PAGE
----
Advanced

Vice in the Service of Virtue: John Cleland's Memoirs of a Woman of Pleasure

Olsson, Lena LU (2000)
Abstract
Originally published in two volumes in 1748-9, John Cleland’s Memoirs of a Woman of Pleasure (or Fanny Hill) has long been an underground classic. Because of this underground status, and the prejudicial treatment of literary pornography, Memoirs has never been thoroughly investigated. Above all, insufficient attention has been given to the educational and moral aspects of Cleland’s novel. Cleland’s overriding concern throughout his œuvre was the preservation and promotion of virtue, and his first novel is no exception. Despite its pornographic content, Memoirs is a deeply moral work. Built on the educational ideas of John Locke, Memoirs depicts the development of Fanny Hill from a young, ignorant country girl into a happily married,... (More)
Originally published in two volumes in 1748-9, John Cleland’s Memoirs of a Woman of Pleasure (or Fanny Hill) has long been an underground classic. Because of this underground status, and the prejudicial treatment of literary pornography, Memoirs has never been thoroughly investigated. Above all, insufficient attention has been given to the educational and moral aspects of Cleland’s novel. Cleland’s overriding concern throughout his œuvre was the preservation and promotion of virtue, and his first novel is no exception. Despite its pornographic content, Memoirs is a deeply moral work. Built on the educational ideas of John Locke, Memoirs depicts the development of Fanny Hill from a young, ignorant country girl into a happily married, experienced, and educated woman who extols the virtues of monogamy and true love. In the absence of a good education, Fanny is forced to learn by trial and error what her mother neglected to teach her. Gradually she learns to take care of her health by exercising temperance; to plan for her future by saving money; and to recognize that the greatest pleasure is to be found in love, not lust. As she develops she gains more and more control over her life, and after the death of her last keeper and primary male mentor, ‘the Rational Pleasurist’, Fanny finds herself an independent young woman with a fortune at her disposal. She uses some of her money to find Charles, her true love, who was lost to her at an early stage in her adventures. The pair is eventually reunited, and the novel ends with a happy marriage and a paean to the superiority of the joys of love and virtue over those of lust and vice. The main purpose of this study is to demonstrate the subtlety and complexity of this hitherto much neglected work of eighteenth-century fiction. Its dual function both as a pornographic novel and a Bildungsroman is emphasised in the goal of Fanny’s education, which is a successful accommodation of mind, body, and heart. The importance of sincerity and truthfulness comes out in Fanny’s conscientious relation of her life’s story, and truthfulness also provides the foundation for the novel’s implicit and explicit critique of Samuel Richardson’s Pamela. The importance of education is continually stressed, for women and men alike, and a good mentor is shown to be vital to the successful development of a young person. An investigation of the sexual metaphors used in Memoirs reveals a close affinity to other popular English erotica of the time. The depiction of prostitution in the novel is far from unrealistic, even if it sometimes relies more on popular beliefs than on the actual working conditions of eighteenth-century prostitutes. The attitude to sexuality in the book again stresses the links between body, mind, and heart, in that all three are necessary to achieve what is presented as the highest pleasure in life, monogamous married love. (Less)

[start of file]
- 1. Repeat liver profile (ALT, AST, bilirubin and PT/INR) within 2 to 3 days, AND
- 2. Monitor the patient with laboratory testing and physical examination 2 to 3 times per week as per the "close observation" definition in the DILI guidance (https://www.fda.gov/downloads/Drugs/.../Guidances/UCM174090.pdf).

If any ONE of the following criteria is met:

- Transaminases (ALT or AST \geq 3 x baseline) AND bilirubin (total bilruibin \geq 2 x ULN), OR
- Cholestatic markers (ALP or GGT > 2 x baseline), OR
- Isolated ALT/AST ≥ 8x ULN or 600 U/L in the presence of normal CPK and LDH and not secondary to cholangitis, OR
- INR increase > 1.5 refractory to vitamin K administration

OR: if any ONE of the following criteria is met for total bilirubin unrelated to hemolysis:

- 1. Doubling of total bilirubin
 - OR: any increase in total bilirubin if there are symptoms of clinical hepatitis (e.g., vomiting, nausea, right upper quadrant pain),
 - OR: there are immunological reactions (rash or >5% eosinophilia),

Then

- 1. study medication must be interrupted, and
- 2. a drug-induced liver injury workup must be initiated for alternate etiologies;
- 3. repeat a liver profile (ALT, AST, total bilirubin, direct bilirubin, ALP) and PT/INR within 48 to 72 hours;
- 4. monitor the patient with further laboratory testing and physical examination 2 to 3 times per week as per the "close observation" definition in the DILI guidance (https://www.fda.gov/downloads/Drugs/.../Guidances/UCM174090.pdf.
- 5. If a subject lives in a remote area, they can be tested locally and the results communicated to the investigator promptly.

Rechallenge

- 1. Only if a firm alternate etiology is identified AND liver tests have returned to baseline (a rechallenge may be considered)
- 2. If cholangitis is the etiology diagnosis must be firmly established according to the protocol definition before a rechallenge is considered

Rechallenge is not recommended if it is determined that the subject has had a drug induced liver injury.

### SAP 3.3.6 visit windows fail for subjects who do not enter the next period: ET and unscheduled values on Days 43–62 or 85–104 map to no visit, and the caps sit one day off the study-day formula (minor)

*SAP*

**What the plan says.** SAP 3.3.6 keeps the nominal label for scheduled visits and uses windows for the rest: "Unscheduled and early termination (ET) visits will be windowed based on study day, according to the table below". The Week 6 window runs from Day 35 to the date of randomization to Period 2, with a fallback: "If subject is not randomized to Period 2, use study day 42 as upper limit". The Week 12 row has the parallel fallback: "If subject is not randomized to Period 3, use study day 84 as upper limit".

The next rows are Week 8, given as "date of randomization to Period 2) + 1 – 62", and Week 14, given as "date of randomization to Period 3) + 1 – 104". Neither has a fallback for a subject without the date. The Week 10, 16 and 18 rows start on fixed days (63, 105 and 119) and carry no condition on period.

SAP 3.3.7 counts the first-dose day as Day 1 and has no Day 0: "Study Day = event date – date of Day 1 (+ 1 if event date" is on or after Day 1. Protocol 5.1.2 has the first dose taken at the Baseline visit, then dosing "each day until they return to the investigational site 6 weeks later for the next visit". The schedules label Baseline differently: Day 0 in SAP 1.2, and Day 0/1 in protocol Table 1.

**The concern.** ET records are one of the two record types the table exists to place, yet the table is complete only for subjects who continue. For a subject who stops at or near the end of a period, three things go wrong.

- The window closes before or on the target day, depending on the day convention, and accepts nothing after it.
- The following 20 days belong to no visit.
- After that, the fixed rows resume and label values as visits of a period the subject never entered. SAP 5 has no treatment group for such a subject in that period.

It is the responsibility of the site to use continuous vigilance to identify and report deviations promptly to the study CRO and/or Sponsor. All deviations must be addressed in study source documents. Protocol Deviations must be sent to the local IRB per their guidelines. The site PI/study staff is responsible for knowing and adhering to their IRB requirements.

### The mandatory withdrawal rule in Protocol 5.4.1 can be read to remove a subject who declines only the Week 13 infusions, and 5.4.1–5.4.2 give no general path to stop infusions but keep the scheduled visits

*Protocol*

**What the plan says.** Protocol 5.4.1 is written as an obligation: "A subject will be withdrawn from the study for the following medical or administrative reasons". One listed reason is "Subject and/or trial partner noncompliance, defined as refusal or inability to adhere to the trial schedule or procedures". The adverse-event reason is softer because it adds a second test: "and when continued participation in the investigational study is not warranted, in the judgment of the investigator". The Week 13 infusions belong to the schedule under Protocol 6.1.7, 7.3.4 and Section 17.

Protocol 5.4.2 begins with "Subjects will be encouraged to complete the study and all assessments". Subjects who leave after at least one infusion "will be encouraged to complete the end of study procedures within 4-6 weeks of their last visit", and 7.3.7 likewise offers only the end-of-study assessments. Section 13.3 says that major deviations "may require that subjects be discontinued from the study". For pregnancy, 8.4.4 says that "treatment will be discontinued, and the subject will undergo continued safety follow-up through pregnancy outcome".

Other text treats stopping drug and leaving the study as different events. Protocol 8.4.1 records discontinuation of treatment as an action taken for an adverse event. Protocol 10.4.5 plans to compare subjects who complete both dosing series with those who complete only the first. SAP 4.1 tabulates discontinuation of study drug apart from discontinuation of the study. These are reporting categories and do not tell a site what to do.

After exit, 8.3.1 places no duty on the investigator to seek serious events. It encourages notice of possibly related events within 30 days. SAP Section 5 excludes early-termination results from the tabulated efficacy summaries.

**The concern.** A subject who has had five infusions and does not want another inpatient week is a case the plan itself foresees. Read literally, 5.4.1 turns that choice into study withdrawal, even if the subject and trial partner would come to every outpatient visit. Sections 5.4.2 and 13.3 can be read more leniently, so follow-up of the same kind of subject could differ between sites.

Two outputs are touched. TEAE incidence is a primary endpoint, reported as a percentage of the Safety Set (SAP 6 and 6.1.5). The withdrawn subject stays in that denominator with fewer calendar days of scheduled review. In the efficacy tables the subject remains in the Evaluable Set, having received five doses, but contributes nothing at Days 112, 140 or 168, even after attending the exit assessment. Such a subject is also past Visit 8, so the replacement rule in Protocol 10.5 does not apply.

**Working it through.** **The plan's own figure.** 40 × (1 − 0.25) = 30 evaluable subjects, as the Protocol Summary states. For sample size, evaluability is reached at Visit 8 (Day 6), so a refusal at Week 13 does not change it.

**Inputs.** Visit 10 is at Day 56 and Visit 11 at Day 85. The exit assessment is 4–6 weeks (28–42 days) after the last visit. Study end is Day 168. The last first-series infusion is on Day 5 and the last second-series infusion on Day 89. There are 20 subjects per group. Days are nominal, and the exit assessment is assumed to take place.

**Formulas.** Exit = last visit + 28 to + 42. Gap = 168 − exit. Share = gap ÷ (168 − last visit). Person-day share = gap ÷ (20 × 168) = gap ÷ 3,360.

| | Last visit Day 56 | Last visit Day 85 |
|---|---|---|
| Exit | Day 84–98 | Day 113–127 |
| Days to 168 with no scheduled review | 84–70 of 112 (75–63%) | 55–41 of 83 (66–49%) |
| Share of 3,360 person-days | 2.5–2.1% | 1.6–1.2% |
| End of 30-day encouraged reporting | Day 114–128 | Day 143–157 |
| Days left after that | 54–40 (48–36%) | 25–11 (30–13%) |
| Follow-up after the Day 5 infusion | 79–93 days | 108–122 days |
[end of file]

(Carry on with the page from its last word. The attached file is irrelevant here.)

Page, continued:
Please use this url to cite or link to this publication:
author
opponent
  • Professor Boucé, Paul-Gabriel, Sorbonne
organization
publishing date
type
Thesis
publication status
published
subject
keywords